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The Beltway Sketch (Civics: General and Particular)

#trumpswindle | #WhatTheyVotedFor

President Donald Trump speaks about trade in the Oval Office of the White House, 31 March 2017, in Washington, D.C. (Photo: Olivier Douliery-Pool/Getty Images)

What additional commentary could possibly go here? You will, eventually, encounter a conservative complaining about Democratic obstructionism, and these are some points worth keeping in mind:

1. Democrats are in the minority, and don’t control the Senate calendar.

2. Filibusters on executive-branch nominees have been eliminated. Senate Dems can slow the process down a bit when they want to, delaying votes by a couple of weeks in some instances, but they don’t have the power to block any of Trump’s nominees on their own. It’s simply not possible as a procedural matter.

3. In order for nominees to be confirmed, they have to be sent. Of the 559 key positions in the administration requiring Senate confirmation, Trump has not yet nominated anyone for 442 of the posts. This is especially true when it comes to ambassadors: for the vast majority of these diplomatic positions, the White House hasn’t yet nominated anyone. Josh Barro noted that only five countries currently have U.S. nominees awaiting Senate confirmation: Bahamas, Ethiopia, Holy See, Japan, and New Zealand (and the Vatican doesn’t really count as a country, per se).

All of this is of particular interest right now because there is no current U.S. ambassador to Great Britain, which affects our response to the two recent British terrorist attacks. Trump chose Woody Johnson for the post months ago, but the administration never formally nominated Johnson, so the Senate hasn’t been able to even consider acting.

Trump apparently wants to blame Democrats for this. Even by his standards, that’s completely bonkers.

(Benen)

(more…)

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An Attempt to Explain Republicans to an Overseas Neighbor

WASHINGTON, DC - MARCH 29: Rep. David Schweikert (R-AZ) (C) speaks during a news conference to introduce a GOP-sponsored Fannie Mae and Freddie Mac reform. (Photo: Chip Somodevilla)

Ed. note: The following is a repost of a Facebook comment offered to a friend from New Zealand who is constantly baffled by what he witnesses in the American political process, and happened to inquire about Republican efforts to … well, right. It has to do with recent House bills pertaining to the role of science in government policy.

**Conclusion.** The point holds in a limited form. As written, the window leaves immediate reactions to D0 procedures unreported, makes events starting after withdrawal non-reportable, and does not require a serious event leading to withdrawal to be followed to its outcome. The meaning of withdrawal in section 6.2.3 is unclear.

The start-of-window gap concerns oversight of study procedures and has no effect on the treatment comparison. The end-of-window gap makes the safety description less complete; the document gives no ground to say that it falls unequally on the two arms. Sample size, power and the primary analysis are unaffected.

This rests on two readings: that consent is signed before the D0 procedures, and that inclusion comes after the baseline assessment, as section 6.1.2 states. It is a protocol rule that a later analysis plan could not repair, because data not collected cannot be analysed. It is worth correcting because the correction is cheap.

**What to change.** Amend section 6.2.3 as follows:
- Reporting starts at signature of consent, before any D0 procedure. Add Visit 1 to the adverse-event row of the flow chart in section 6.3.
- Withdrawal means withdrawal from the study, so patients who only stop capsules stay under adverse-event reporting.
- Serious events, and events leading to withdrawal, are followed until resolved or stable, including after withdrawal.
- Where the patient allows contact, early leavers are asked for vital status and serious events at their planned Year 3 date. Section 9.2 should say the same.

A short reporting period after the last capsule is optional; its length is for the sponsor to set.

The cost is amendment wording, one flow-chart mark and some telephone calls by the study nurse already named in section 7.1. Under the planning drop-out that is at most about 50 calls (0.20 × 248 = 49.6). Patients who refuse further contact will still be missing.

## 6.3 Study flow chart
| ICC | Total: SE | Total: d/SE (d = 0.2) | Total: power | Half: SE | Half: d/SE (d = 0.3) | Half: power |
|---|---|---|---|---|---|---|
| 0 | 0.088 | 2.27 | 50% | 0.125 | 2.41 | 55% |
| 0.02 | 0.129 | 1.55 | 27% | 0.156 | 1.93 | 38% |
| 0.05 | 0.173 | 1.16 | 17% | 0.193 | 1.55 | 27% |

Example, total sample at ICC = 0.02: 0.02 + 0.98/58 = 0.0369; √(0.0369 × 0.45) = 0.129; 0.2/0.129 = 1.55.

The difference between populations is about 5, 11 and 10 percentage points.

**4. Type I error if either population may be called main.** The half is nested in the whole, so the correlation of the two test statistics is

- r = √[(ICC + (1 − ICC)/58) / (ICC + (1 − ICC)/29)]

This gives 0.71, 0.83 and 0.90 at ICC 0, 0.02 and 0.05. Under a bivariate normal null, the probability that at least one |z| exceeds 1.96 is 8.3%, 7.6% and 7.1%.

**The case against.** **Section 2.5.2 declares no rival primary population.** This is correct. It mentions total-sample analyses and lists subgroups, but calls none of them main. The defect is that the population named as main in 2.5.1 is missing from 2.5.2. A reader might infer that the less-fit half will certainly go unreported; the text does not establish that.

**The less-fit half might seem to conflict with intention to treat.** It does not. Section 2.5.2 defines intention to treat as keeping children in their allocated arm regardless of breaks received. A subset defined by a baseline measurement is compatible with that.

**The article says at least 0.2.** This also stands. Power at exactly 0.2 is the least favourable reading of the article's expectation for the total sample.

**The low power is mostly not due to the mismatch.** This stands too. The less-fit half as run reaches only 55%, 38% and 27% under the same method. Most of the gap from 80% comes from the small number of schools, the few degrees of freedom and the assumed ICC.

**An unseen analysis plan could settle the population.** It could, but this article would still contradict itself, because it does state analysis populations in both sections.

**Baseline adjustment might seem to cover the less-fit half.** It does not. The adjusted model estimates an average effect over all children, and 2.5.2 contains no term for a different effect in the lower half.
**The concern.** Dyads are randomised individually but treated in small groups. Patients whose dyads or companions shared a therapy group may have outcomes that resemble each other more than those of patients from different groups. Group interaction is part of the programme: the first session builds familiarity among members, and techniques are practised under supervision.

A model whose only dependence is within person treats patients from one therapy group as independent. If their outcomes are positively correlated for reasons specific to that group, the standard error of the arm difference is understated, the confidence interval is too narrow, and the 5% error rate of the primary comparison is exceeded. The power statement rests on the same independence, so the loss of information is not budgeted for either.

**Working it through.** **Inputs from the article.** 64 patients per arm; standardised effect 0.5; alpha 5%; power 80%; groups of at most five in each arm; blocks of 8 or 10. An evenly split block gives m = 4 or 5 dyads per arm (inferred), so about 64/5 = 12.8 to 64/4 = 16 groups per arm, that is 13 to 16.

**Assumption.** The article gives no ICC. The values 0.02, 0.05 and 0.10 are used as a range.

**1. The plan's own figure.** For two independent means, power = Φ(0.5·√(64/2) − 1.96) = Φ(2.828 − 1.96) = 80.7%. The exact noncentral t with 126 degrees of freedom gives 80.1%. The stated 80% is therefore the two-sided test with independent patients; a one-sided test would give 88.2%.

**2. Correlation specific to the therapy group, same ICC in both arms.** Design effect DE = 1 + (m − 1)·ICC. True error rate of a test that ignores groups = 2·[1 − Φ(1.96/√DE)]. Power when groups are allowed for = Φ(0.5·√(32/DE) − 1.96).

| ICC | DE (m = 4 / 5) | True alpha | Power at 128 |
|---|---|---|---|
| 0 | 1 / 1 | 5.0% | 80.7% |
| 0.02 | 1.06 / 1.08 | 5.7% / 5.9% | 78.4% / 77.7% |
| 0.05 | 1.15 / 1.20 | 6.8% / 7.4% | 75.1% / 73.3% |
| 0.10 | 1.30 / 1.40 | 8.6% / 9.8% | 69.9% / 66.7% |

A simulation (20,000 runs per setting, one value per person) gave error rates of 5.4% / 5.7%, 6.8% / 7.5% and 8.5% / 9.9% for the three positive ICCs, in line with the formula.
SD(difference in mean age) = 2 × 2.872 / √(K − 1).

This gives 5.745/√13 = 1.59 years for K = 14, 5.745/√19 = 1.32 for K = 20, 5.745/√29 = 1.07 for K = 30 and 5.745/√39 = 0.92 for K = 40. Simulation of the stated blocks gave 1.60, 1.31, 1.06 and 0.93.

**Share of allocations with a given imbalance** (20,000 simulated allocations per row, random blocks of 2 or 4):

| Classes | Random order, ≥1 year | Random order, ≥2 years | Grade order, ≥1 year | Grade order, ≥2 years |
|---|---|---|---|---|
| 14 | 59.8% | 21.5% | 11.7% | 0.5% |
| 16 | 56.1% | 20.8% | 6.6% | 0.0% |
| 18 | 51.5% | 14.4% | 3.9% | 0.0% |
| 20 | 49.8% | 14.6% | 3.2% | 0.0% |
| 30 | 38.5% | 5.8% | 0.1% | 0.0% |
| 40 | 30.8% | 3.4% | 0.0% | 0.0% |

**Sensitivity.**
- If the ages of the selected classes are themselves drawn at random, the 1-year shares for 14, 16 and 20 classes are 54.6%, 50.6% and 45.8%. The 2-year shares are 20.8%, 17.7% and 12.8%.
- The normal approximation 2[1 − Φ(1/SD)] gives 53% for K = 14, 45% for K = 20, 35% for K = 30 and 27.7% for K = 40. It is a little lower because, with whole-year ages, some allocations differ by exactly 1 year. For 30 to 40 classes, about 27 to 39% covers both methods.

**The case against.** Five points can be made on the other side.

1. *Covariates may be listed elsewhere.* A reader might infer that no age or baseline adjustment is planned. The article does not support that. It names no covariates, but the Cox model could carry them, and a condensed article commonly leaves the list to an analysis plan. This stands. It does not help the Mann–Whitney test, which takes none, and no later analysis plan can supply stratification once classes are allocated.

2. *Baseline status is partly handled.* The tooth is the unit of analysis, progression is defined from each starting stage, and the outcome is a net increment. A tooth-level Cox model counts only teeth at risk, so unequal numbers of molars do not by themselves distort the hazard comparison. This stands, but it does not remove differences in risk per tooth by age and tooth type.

I think the best way to explain it is to once again invoke a Cold War analogy; after all, depicting Democrats as “liberals”, with “liberals” meaning “Soviet Communists” was a key to Ronald Reagan’s electoral success.

But think about it this way, too: By that analogy, Republicans are the “capitalists”.

So it goes, then, that if we look at votes as “capital”, then the actions of the RNC, Congressional Republicans, and various surrogates and allies make sense: Get the capital by whatever means necessary.

That’s why the whole thing is so puzzling to people who, you know, have a conscience. The GOP ain’t playin’ that way. This is about winning votes, and nothing more. And in the United States, conservative voters will take whatever they can get to reinforce their platform. Additionally, superstition and subjective moral outrage are much more attractive to most American voters than obvious logic that, if attended, would skip the melodrama and slapstick that has become our political system.

To that end, we might consider Manichean dualisms or, simply, reality television. Just as many people believe in a basic struggle between good and evil, so also do many people believe reality television depicts reality.

In that context, it becomes a capitalistic ratings game; our elections become a functional part of our entertainment industry.

What Republicans are trying to do here is twofold: (1) Bolster their own political fantasies by excluding reality; (2) create a situation in which government will experience an even greater failure about its performance of duty so that they can complain even louder that government just doesn’t work.

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Abrams, Lindsay. “House Republicans just passed a bill forbidding scientists from advising the EPA on their own research”. Salon. 19 November 2014.

Benen, Steve. “Republicans take aim at imaginary target: ‘secret science'”. msnbc. 20 November 2014.